Majority in U.S. Say College Isn’t Worth the Price, Study Finds
More than half of U.S. adults say higher education fails to provide students “good value” for the money they and their families spend, a survey found.
That assessment comes in a report, “Is College Worth it?,” released today by the Washington-based Pew Research Center. The organization, an independent research group funded by Philadelphia-based Pew Charitable Trusts, surveyed 2,142 adults, ages 18 and older, from March 15 through March 29.
The report follows a call by President Barack Obama for the U.S. to achieve the highest college graduation rate in the world by 2020. The U.S. now ranks 12th among 36 developed nations, according to a report last year by the College Board.
The debate over higher education’s value “has been triggered not just by rising costs but also by hard economic times,” according to the report.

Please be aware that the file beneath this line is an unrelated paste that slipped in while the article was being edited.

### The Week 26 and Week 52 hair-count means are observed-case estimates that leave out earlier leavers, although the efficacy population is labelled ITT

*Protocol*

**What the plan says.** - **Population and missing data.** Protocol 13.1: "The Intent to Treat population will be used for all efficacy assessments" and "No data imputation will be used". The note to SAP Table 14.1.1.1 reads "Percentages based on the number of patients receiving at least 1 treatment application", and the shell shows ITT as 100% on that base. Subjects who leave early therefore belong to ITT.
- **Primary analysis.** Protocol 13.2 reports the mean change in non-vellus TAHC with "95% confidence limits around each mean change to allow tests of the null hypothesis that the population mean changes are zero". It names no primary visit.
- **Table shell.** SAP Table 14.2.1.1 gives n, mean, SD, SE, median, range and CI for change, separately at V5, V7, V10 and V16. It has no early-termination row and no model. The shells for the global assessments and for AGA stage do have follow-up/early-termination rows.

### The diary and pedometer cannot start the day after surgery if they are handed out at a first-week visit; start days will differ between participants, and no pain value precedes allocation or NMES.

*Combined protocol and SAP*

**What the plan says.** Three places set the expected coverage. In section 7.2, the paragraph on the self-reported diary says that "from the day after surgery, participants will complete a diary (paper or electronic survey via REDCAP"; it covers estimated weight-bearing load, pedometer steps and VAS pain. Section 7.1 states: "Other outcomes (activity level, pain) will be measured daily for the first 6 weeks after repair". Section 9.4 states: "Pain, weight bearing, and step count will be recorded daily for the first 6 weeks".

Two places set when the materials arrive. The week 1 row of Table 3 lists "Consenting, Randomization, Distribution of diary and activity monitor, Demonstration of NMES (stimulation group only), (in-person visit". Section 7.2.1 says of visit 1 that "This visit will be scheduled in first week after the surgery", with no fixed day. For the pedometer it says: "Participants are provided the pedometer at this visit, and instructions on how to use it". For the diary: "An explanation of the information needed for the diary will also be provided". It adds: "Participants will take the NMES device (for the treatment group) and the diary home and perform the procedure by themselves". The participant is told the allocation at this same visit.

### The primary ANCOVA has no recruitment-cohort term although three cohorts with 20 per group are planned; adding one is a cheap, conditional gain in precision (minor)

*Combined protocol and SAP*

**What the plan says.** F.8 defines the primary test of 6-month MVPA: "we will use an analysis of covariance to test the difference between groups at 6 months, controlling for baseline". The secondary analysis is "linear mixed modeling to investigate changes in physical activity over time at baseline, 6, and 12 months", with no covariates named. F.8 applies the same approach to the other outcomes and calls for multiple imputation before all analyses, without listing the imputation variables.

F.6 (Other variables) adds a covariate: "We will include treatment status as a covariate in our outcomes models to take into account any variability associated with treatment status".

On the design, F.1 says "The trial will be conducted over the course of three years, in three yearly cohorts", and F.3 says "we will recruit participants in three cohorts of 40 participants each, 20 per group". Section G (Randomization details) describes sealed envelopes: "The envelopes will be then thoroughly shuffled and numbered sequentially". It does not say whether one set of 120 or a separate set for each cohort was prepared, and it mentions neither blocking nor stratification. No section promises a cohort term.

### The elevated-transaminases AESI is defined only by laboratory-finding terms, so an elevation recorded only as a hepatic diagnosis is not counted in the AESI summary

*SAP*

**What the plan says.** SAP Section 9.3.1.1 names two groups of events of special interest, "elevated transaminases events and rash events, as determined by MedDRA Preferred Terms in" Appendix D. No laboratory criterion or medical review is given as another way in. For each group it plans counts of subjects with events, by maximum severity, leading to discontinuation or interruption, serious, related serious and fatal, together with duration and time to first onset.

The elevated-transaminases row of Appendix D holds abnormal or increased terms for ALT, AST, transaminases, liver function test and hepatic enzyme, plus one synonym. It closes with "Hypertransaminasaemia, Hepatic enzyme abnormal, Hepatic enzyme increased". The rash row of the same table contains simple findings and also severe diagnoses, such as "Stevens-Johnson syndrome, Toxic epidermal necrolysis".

In the survey, 75 percent of U.S. adults said college was unaffordable for most Americans, and almost half said that student loans had made it harder to pay other bills.
At the same time, 86 percent of college graduates said that it had been a good investment for them personally. College graduates said they earned an average $20,000 a year more because of their degrees, a figure that closely matches U.S. Census Bureau data, the survey found.
The report included a separate survey of 1,055 college presidents that was designed by the Pew Research Center and the Chronicle of Higher Education. That survey, conducted March 15 through April 24, showed concern about diminishing higher education standards and quality.
Some 58 percent of college presidents said public high school students arrive at college less well prepared than their counterparts a decade ago, according to the survey. Just 19 percent said the U.S. system of higher education is the best in the world, and 7 percent said they believe it will be the best ten years from now.
To contact the editor responsible for this story: Jonathan Kaufman at Jkaufman17@bloomberg.net
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